from Madison, Wis., lost virtually everything in a rocket attack in
September. The Medical College of Wisconsin sent a number of
computers they were life-cycling to the junior Soldiers to replace some of
their more expensive items lost in the fire."
Soldiers from team survey the damage in September after the nighttime attack destroyed their sleeping tent at a base in Iraq's Maysan Province along the Iran border. The soldiers lost most of their possessions and equipment in the fire. They were not in the tent when the rocket hit, and no injuries were reported in the unit.
At left is another view, a fire extinguisher stands amid the rubble, and below right, the "DELAYED" sign indicates that the team was anything but defeated.
Maj. Lawrence tells the soldiers were able to get out of the tent thanks to the base defense system:
"... many times, there is a warning
in advance while a mortar is detected in trajectory. I have been told
recently that the hit was actually not a mortar, but a 107mm rocket.
Apparently, those make a whistling sound when they come in. All of the Soldiers had taken shelter in a concrete bunker when they were alerted to the attack, and none were in danger when the rocket hit the tent."
Here is an item about the donations, written for by Medical College of Wisconsin officials for college employees:
The Department of Surgery, along with the departments of Pediatrics and Physical Medicine and Rehabilitation and Tushaus Computer Services, recently shipped nine computers to Iraq for U.S. soldiers who lost theirs in a rocket attack. It is expected that the computers will arrive in time for Christmas.
Lewis B. Somberg, MD, Associate Professor of Surgery (Trauma and Critical Care), is assigned to the 911 Forward Surgical Unit, which was deployed to Iraq in May. Dr. Somberg was not able to go with the team because he is in Command School, but said that on the evening of Sept. 4, the base the unit was stationed on came under rocket attack. All members of the unit were able to safely make it to a bunker, but their sleeping tent, where their computers and all of their other personal belongings were located, was hit and burned to the ground. Members of the unit who used that tent lost everything.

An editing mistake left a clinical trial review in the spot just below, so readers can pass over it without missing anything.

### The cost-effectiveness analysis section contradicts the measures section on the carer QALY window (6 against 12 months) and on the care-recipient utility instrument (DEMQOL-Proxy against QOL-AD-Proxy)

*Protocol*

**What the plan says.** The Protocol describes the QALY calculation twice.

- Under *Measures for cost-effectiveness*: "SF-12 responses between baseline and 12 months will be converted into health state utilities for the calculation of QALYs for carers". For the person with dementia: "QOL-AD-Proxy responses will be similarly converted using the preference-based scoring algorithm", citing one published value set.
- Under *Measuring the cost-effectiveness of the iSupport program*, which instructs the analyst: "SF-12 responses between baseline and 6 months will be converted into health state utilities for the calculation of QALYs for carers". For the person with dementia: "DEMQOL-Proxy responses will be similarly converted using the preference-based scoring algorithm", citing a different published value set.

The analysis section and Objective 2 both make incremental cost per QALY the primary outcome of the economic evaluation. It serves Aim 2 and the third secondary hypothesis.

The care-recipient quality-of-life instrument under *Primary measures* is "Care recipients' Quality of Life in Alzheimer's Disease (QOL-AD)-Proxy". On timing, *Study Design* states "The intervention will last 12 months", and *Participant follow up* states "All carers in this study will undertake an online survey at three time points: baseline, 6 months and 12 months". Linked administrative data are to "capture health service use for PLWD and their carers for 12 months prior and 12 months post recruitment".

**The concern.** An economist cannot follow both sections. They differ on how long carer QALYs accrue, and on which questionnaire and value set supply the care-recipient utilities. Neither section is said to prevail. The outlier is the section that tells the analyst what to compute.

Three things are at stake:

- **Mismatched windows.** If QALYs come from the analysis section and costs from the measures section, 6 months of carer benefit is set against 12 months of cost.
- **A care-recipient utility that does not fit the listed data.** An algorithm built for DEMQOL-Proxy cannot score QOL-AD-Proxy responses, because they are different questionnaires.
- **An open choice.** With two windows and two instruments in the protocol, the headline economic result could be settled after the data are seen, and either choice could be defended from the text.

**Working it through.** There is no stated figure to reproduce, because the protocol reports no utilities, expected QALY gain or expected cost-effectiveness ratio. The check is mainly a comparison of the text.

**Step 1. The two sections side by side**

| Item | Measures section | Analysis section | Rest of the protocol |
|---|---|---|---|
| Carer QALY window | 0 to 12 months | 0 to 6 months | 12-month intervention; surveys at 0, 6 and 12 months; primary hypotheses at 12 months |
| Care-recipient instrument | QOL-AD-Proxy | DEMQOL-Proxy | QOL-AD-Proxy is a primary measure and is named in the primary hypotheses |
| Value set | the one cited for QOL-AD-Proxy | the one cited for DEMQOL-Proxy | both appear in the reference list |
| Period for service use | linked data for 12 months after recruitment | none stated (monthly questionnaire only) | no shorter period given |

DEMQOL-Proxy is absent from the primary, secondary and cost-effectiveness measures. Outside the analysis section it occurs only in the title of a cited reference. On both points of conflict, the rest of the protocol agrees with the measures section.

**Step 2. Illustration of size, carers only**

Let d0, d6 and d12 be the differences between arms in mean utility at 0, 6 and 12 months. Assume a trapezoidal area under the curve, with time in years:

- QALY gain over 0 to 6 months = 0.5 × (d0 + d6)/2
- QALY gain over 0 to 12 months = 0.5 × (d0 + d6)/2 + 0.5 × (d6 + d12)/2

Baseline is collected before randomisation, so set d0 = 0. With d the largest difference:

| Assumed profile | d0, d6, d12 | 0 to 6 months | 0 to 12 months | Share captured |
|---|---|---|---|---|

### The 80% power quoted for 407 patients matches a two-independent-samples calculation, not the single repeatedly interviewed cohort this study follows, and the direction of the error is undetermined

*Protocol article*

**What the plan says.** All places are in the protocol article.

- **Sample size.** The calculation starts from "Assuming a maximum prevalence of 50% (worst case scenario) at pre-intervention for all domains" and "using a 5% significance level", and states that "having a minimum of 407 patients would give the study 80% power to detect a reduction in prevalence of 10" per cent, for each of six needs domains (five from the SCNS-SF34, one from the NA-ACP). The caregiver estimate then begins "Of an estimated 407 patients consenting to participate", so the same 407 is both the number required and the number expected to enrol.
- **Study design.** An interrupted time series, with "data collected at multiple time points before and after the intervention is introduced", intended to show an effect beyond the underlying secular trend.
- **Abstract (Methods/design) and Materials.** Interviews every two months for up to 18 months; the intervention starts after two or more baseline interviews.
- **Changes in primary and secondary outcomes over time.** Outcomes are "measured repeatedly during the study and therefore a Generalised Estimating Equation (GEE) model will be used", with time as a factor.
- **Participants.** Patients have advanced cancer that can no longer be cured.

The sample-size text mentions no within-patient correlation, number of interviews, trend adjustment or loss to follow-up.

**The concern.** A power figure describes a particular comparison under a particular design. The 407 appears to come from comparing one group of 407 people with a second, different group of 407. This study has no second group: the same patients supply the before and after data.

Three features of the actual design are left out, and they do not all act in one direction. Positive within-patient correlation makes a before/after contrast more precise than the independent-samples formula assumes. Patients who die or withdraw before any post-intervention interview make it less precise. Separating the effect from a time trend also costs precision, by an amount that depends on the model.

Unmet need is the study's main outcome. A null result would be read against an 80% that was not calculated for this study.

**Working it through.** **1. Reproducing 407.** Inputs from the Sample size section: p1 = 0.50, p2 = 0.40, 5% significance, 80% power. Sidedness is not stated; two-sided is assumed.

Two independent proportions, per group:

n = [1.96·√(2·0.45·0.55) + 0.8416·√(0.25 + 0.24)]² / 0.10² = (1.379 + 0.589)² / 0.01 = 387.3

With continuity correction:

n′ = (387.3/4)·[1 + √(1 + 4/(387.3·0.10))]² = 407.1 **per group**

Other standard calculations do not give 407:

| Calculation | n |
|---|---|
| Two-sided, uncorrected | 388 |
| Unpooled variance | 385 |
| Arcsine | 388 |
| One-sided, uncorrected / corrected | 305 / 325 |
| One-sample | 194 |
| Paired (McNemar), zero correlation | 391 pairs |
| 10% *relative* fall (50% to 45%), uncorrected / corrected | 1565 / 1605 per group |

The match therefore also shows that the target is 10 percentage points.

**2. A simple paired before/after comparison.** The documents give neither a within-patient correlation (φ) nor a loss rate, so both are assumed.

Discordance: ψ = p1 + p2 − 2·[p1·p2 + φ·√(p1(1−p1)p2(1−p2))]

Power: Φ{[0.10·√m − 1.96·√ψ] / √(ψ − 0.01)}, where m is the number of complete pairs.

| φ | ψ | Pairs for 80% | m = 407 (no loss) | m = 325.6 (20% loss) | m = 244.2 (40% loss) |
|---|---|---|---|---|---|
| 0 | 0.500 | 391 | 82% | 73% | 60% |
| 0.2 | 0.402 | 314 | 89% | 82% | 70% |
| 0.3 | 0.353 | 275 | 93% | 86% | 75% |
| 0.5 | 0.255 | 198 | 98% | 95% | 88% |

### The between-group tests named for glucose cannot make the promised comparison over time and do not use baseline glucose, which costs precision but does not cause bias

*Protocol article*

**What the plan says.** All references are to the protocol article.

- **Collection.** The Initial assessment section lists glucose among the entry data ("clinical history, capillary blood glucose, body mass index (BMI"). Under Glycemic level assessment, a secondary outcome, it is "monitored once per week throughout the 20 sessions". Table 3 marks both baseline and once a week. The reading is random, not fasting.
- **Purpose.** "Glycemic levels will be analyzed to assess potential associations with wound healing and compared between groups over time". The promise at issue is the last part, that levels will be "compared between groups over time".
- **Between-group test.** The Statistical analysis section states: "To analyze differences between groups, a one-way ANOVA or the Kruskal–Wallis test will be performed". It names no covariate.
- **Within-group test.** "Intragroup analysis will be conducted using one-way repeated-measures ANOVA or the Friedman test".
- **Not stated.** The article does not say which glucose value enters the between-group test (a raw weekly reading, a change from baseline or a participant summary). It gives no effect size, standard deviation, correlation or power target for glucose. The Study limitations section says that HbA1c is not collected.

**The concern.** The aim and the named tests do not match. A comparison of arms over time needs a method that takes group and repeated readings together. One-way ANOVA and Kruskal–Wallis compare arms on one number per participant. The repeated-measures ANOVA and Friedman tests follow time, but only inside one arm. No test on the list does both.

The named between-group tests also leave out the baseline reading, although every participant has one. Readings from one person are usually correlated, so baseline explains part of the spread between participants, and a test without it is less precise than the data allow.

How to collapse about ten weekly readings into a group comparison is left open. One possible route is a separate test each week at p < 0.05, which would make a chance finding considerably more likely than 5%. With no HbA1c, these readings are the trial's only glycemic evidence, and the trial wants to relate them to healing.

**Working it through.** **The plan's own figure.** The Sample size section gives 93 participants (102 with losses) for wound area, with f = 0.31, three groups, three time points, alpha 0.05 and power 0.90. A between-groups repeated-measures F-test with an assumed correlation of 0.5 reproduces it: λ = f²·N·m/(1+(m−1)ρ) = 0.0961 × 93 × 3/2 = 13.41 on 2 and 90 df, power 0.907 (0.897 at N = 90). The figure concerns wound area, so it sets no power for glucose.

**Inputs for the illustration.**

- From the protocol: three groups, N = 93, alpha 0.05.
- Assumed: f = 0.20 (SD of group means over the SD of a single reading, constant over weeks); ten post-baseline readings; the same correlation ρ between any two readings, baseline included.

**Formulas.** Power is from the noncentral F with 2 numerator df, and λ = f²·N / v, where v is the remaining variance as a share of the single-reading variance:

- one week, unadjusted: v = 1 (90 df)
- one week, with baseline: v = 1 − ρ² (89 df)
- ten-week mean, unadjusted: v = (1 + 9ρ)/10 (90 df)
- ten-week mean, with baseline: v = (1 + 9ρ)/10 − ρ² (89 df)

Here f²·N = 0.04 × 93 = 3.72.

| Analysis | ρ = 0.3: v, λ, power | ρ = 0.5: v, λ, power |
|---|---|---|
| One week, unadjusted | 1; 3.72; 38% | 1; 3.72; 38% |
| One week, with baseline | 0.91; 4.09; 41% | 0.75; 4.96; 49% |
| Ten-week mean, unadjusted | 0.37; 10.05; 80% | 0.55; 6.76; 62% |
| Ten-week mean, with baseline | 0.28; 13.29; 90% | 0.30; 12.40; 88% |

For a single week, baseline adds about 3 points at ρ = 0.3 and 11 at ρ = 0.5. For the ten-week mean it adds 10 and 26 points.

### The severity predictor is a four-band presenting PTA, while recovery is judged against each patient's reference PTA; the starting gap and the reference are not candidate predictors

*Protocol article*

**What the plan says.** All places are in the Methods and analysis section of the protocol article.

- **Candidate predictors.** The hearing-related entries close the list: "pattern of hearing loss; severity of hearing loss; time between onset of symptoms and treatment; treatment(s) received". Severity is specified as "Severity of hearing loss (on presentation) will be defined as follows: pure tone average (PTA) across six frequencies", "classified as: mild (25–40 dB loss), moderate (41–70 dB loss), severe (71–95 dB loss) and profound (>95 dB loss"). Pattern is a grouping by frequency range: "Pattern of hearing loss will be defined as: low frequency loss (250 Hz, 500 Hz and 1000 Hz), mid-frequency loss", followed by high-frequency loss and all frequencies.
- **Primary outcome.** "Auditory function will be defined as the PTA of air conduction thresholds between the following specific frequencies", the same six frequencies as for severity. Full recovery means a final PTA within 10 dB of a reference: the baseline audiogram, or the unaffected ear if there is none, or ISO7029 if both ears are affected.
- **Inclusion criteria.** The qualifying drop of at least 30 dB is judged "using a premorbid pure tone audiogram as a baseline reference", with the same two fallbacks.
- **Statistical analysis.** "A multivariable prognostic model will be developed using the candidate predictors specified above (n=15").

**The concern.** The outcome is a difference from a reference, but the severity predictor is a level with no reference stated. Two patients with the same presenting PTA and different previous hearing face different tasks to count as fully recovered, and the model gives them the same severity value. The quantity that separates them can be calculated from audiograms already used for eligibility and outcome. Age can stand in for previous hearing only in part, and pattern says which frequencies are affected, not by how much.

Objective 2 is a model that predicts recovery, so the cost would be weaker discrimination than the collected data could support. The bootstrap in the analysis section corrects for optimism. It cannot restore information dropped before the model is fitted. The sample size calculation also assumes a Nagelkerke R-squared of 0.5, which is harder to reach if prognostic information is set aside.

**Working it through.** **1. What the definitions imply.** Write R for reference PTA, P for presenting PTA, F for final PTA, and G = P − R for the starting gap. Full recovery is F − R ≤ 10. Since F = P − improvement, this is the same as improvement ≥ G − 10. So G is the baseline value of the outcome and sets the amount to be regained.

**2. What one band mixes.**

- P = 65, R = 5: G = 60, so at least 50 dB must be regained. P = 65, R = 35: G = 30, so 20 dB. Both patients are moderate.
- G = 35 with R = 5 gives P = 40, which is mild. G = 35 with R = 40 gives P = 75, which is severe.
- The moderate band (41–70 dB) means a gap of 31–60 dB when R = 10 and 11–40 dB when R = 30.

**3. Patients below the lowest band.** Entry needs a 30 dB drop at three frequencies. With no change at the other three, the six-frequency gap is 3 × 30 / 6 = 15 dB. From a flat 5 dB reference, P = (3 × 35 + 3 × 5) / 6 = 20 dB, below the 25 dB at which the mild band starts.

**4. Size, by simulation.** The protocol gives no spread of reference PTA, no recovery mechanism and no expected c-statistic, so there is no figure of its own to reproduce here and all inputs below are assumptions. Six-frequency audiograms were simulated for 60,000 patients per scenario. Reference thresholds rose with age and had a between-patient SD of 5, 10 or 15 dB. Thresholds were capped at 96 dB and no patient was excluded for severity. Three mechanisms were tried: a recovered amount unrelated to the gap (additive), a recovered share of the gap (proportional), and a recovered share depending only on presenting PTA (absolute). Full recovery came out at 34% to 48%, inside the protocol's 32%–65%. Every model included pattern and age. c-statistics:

“I can tell you from personal experience that having a computer over there is an absolute necessity,” Dr. Somberg said. “It is the only lifeline you have to your family and the world.”
David Gourlay, MD, Assistant Professor of Surgery (Pediatric), is also part of the Surgical Unit and was stationed in Iraq when the rocket attack occurred.
“When I returned, I was proud to see that my department had spearheaded this effort,” said Dr. Gourlay. “It is particularly difficult for the junior enlisted personnel to replace more expensive items like a computer, and will mean so much to them to know people back home continue to keep them in mind.”